Argonne team helps map Fukushima radiation release

Oct 12, 2011 By Louise Lerner
Earthquake damage on a road in Japan, photographed by members of the RAP team measuring the radiation released from the Fukushima Daiichi reactors.

( -- As the situation at the Fukushima Daiichi reactors unfolded in Japan, several employees at the U.S. Department of Energy's Argonne National Laboratory were lacing up their boots.

Part of the Radiological Assistance Program (RAP) team, region five, their normal operating ground covers 10 Midwestern states—but this time their expertise was needed abroad. Trained in detection and monitoring, RAP teams are on call twenty-four hours a day to respond to any release of radiological materials in the U.S.

When the at Fukushima Daiichi began to emit radioactive material, the ’s national emergency response assets, including several RAP teams, responded to calls from both the U.S. Department of State and the U.S. military. They wanted guidelines on protecting U.S. citizens and military personnel stationed in from radiation hazards; but this raised the enormous task of finding out how much radiation had been dispersed.

In late March, several Argonne members flew to Japan to take over shifts from the initial response team members, who had been working around the clock to take measurements at U.S. military bases, other U.S. interests, and elsewhere in the 50-mile radius around the reactors.

On the ground, small teams set out to comb the earthquake-stricken countryside, radiation detectors in tow. They took hundreds of readings and collected soil samples, mostly between the 20-80 kilometer zone from the plant.

They ran into challenges right away.

"One of the problems we ran into was accessibility," said Dave Chamberlain, an Argonne chemical engineer with RAP. "When you practice going out to get samples, the classic technique is to divide the area into a grid and take samples say, every 10 meters. But many of the areas we were sampling in Japan were mountainous, forested and damaged by earthquakes, so you can't stick to the grid plan. We were often limited to roadside sampling."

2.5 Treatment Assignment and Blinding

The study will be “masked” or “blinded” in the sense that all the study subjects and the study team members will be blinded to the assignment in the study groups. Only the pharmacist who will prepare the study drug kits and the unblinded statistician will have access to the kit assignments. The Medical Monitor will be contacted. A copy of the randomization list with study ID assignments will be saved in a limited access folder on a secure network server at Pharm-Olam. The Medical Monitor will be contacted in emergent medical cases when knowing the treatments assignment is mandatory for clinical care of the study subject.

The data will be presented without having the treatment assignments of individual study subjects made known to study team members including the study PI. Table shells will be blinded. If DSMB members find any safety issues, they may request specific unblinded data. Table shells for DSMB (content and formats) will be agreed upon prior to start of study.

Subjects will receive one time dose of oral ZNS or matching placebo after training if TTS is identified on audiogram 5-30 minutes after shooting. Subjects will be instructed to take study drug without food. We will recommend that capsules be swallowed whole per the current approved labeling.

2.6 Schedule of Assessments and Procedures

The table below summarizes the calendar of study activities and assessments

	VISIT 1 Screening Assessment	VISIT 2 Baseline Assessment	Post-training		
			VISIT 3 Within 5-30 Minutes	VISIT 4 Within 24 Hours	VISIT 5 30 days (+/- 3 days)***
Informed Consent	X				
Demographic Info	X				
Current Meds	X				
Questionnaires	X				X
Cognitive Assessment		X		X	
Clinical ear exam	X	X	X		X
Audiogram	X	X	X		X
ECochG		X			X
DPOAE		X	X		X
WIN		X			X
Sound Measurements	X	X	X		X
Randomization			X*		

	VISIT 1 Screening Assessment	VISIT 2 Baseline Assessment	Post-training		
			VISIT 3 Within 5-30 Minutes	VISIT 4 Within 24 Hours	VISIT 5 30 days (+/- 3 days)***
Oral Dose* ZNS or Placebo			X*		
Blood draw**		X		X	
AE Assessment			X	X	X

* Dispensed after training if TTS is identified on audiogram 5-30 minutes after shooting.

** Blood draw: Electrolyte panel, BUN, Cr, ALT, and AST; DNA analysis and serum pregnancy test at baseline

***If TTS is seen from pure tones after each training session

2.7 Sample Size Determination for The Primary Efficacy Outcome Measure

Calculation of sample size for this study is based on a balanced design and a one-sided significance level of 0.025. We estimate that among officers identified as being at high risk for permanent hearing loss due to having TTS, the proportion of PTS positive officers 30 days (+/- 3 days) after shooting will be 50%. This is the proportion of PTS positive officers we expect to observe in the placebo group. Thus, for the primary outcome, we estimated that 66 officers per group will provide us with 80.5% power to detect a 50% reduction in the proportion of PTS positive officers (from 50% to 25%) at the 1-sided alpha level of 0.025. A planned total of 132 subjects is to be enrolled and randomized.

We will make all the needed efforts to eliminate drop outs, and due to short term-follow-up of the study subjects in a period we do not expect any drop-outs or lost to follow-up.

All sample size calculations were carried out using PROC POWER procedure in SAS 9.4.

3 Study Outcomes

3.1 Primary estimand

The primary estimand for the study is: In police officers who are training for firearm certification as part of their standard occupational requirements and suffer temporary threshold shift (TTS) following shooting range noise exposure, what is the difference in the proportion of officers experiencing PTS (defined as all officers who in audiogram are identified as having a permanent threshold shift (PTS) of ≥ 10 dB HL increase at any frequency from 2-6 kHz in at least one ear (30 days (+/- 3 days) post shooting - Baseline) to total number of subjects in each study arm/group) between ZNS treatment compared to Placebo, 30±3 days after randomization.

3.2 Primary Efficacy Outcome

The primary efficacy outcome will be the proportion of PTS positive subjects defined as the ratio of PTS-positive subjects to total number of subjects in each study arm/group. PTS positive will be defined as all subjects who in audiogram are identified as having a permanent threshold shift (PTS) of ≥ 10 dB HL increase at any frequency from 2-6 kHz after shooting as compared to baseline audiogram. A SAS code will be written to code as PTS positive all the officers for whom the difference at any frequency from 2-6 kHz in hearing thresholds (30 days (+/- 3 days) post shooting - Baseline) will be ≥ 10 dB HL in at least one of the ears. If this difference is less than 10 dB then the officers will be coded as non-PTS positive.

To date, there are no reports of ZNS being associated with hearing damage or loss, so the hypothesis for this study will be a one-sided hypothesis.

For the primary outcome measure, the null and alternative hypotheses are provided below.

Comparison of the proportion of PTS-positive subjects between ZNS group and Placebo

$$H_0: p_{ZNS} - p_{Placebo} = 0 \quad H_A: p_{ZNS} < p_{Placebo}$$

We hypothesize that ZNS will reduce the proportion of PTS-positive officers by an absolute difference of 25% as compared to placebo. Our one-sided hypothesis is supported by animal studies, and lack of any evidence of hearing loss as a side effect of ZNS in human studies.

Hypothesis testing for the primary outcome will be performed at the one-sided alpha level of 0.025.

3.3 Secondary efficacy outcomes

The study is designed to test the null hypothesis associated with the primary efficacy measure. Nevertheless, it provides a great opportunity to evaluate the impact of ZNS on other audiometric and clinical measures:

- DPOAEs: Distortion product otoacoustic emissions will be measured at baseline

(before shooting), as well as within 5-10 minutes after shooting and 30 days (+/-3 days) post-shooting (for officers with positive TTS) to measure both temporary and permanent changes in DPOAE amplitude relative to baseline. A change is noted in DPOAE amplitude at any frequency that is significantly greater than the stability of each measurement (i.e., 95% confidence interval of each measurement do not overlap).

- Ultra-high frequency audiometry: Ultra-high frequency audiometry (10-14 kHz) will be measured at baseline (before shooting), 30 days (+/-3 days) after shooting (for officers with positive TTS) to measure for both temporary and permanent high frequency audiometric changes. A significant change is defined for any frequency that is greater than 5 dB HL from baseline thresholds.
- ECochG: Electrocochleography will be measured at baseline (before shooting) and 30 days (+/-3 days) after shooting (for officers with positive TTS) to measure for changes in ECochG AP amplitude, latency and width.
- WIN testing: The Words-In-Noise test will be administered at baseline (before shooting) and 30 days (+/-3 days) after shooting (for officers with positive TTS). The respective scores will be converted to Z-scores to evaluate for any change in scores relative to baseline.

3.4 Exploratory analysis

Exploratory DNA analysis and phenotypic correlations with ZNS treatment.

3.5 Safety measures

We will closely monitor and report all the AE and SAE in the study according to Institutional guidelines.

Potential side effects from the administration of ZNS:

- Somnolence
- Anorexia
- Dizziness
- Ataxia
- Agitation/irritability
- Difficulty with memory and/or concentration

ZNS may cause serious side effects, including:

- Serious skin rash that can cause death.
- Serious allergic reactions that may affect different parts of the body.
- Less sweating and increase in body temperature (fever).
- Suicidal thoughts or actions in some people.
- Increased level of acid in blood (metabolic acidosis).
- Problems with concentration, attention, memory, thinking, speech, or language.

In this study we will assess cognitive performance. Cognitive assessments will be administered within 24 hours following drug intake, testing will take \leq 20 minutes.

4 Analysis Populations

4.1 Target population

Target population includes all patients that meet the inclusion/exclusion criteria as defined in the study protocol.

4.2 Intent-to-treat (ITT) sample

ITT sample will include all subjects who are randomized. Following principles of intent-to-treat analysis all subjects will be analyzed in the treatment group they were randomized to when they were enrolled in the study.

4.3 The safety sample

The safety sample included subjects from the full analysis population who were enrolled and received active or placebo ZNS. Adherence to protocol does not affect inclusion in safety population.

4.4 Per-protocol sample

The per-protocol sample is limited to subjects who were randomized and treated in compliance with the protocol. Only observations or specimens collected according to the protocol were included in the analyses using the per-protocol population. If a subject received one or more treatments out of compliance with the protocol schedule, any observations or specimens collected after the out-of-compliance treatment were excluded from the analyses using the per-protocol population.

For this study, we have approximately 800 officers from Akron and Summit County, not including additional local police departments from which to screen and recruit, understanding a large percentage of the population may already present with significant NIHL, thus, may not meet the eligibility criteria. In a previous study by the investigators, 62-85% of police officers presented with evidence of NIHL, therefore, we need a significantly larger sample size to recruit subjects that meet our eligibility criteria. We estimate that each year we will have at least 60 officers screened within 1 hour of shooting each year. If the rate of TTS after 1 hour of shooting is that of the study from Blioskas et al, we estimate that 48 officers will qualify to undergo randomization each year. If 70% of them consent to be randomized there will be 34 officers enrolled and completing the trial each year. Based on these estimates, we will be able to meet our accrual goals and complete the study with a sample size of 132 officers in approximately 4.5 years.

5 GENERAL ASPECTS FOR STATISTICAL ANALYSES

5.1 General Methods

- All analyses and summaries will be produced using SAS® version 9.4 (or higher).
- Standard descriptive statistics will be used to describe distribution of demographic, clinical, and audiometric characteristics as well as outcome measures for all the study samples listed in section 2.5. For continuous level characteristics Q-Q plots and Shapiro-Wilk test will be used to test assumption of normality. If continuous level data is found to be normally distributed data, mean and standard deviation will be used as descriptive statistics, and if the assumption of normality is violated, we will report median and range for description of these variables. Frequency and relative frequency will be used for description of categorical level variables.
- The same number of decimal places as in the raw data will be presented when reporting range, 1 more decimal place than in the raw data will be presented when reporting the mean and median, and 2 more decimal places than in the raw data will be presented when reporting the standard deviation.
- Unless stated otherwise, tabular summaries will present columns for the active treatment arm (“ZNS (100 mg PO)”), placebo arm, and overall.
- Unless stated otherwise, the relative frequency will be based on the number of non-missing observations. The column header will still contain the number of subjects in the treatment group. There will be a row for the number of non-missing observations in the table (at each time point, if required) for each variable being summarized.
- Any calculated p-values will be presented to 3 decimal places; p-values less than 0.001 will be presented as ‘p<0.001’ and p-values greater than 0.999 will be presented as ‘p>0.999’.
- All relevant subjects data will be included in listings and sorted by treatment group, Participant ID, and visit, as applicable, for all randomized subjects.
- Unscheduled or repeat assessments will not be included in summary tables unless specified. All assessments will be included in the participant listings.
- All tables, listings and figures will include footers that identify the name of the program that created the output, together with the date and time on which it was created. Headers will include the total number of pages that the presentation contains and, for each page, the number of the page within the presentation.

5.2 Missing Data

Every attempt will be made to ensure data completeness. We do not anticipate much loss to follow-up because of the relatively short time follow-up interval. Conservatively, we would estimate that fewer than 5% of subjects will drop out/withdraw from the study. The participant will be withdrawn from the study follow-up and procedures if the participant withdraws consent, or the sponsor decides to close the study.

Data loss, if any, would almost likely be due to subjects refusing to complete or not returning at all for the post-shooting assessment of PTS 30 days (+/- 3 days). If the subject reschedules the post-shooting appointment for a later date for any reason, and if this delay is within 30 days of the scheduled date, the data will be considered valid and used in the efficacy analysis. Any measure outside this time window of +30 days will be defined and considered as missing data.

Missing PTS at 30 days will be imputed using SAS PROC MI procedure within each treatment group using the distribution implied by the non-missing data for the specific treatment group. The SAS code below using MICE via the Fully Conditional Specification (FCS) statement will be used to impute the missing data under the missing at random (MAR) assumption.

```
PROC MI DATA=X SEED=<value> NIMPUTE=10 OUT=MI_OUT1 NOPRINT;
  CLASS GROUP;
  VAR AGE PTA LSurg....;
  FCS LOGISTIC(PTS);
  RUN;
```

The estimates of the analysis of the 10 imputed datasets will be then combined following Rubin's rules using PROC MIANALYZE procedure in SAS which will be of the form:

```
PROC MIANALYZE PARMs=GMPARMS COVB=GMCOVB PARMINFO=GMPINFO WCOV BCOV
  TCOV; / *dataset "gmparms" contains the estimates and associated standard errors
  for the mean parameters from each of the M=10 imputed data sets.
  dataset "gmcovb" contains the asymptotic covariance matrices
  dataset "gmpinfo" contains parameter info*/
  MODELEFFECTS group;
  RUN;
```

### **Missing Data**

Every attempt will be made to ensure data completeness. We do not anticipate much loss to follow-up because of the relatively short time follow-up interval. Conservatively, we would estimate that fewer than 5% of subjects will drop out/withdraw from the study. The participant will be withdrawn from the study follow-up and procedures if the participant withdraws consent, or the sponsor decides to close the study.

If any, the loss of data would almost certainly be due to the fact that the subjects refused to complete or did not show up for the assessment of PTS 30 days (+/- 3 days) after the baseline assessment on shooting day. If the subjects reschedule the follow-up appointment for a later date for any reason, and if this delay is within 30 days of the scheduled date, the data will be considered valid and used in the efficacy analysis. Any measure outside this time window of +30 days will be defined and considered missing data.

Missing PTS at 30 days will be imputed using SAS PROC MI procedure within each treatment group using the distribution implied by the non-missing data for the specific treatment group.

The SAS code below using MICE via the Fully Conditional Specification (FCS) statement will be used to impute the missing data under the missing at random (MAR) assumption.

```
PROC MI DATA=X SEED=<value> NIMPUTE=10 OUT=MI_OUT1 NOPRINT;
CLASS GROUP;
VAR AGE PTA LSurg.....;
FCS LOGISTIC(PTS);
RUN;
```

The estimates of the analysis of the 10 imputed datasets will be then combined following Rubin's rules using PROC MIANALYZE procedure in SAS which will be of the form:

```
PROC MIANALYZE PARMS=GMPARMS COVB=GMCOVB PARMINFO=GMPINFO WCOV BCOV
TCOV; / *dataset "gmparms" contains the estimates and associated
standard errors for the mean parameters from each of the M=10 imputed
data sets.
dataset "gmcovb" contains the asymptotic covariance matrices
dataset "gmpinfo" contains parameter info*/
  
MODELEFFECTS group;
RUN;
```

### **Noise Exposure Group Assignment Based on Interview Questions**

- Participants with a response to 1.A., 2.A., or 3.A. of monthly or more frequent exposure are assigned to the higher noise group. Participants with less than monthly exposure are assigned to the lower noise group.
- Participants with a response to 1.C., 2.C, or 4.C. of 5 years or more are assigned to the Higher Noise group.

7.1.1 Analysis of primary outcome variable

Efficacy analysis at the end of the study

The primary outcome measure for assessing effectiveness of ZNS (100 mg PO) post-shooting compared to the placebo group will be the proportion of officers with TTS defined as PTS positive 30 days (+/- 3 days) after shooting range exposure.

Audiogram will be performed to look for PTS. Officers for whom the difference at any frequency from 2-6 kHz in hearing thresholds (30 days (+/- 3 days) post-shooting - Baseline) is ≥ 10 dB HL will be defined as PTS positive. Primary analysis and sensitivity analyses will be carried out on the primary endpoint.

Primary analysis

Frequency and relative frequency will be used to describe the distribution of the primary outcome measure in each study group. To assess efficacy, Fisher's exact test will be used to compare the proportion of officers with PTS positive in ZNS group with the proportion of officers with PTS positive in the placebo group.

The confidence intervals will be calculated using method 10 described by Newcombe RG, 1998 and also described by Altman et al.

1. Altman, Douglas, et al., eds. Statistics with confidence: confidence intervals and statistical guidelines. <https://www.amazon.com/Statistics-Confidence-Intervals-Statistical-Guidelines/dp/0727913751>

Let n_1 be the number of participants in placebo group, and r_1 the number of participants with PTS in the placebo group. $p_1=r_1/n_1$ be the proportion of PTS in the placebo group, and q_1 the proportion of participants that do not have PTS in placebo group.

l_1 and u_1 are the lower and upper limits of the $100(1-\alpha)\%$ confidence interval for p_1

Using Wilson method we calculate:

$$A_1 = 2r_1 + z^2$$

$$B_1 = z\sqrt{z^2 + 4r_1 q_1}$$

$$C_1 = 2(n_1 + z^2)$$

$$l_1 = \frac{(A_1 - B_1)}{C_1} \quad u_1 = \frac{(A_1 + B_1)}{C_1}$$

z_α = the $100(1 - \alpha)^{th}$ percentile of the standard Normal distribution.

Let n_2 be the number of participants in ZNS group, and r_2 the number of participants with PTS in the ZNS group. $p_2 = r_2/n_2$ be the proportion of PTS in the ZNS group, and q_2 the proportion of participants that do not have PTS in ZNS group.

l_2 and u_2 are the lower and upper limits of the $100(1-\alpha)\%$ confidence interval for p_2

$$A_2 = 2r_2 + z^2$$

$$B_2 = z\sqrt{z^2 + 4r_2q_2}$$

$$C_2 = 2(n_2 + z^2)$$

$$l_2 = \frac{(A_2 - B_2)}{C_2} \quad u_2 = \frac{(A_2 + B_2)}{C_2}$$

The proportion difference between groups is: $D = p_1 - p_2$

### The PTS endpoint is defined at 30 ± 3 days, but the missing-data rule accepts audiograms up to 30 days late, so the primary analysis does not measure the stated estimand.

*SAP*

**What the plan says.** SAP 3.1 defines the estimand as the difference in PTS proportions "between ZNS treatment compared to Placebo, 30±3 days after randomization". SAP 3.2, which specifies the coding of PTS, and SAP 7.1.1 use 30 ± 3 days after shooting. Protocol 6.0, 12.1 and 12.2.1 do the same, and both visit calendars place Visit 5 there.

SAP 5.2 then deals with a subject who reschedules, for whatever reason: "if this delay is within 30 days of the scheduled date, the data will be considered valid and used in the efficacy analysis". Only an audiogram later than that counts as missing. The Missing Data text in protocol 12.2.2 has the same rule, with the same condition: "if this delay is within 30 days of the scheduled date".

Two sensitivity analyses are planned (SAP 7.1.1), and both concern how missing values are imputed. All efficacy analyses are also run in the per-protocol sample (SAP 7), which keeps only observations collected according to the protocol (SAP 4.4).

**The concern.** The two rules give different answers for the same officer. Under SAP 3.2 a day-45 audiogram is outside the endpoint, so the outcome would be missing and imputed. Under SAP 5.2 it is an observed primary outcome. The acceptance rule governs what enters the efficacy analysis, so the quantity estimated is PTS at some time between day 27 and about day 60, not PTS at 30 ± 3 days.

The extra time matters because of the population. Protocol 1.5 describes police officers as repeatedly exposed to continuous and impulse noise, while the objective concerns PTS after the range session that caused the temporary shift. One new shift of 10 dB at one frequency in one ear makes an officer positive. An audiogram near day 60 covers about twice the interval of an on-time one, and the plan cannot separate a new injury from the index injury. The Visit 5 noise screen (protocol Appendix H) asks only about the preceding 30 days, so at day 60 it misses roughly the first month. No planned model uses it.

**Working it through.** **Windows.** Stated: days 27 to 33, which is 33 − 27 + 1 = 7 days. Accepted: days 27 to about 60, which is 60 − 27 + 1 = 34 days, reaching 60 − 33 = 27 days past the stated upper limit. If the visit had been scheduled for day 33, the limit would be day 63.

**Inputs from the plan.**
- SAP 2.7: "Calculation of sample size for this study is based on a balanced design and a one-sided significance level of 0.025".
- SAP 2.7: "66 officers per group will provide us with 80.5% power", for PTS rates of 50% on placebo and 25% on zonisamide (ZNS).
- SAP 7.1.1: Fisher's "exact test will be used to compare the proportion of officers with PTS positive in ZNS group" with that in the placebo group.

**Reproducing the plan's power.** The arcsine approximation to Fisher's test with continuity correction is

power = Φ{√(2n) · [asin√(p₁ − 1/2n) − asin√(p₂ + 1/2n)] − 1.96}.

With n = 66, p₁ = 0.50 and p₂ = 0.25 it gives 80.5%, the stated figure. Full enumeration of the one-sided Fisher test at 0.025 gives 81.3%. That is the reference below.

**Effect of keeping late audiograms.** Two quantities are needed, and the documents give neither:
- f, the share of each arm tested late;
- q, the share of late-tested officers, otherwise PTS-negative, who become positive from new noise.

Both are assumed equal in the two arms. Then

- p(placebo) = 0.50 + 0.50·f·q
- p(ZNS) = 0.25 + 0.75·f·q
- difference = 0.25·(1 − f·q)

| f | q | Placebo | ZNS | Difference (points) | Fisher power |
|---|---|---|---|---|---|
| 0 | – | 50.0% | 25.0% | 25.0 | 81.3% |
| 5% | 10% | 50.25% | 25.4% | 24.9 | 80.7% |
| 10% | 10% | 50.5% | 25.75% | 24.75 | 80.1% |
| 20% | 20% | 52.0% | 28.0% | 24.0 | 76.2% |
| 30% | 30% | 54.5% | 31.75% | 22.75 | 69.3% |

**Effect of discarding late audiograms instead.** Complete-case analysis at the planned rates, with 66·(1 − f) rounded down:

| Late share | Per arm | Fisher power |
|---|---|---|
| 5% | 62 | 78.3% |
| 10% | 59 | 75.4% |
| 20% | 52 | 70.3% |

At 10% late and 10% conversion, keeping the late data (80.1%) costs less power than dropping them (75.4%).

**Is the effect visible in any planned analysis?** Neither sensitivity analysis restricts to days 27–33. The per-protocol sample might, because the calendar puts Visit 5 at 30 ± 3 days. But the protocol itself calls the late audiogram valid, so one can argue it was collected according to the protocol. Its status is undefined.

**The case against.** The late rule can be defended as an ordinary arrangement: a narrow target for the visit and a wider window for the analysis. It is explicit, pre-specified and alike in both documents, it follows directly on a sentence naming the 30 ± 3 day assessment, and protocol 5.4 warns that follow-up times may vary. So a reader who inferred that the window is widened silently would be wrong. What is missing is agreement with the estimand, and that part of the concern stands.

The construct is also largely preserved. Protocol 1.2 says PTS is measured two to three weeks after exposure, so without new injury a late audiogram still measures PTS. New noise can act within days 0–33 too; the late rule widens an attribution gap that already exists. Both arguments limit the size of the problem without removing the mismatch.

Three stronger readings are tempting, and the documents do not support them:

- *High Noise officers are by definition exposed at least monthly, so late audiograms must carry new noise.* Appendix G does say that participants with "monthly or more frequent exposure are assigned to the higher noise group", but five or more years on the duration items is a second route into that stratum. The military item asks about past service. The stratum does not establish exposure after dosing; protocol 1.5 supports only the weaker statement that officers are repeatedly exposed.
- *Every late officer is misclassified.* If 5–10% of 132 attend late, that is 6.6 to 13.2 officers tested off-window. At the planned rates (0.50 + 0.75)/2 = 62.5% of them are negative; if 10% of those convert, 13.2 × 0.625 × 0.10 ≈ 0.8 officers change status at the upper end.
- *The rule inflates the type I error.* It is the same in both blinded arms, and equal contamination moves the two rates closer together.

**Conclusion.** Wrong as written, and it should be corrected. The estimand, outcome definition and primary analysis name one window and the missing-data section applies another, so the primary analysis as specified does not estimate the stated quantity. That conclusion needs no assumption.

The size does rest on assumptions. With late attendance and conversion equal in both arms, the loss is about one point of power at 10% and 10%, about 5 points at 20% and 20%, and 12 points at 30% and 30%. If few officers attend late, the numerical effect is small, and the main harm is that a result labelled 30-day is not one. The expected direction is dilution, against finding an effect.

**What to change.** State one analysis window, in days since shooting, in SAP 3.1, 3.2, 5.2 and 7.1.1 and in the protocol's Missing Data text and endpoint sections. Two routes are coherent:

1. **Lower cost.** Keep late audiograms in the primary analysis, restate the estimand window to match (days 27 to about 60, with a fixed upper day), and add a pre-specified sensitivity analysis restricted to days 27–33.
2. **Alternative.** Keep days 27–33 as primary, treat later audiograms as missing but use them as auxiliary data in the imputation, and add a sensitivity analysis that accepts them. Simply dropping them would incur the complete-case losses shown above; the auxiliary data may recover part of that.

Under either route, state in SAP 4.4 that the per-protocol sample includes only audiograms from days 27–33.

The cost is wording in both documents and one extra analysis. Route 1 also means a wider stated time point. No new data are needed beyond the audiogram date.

"The other difficulty was that we wanted samples from ground that hadn't been disturbed since the accident," explained Chamberlain. "If someone had plowed or watered the ground, it changes the dynamics of the distribution—and that time of year is rice planting season in Japan."

The team measured both the dose rate and the gamma ray spectrum in each area. Gamma ray spectroscopy is a measure of the gamma rays emitted by radioactive particles, and it can be analyzed to determine how much of each different radiological isotope is present. Dose rate is a measure of the dose a human would receive in a particular location over a given amount of time.

The data and samples collected by the teams will be analyzed in labs around the country, providing both information for Japan's recovery and a more detailed understanding of what happens to radioactive material after it's released.

A map of the radiation release data collected from both aerial and ground measurements near the Fukushima Daiichi reactors in Japan. Courtesy NNSA.

"When radiation disperses from a source, you get a plume that travels, and it changes according to wind, moisture and particulates in the air," explained Argonne RAP scientist Frank Moore. "But once it's laid on the ground, it moves much less."

"To get an accurate picture, you have to measure the same location several times over a period," he said. "Radiological material doesn't just sit there; it migrates into the environment. It can soak into the soil, or can run off in rivers and streams and collect in low areas. Near roadways, it might collect in the ditches. And it can be taken up into plants."

The U.S. Department of State coordinated sharing the data with Japanese authorities, Moore said. They also left several detectors behind and trained both U.S. military and Japanese personnel how to use them.

When the RAP team isn't responding to threats, they provide radiation training to law enforcement—including police, FBI, firefighters and Border Control guards—around the country. Though airports, shipping ports and border crossings are often equipped with radiation detectors, interpreting results from the sensitive instruments can be tricky.

For example, medical patients can sometimes set off radiation monitors in airports; certain procedures use small amounts of radioactive tracers to map the body, and it can take several days for the tracers to decay. But guards with detectors need to be able to tell the difference between medical scan residue and a potentially dangerous source of radiation; the RAP team members provide training to distinguish threats.

Other Argonne RAP team members who assisted in Japan include Steve Bettenhausen and Ray Klann.

The RAP team is one of the DOE's emergency response assets and is administered by the National Nuclear Security Administration (NNSA).

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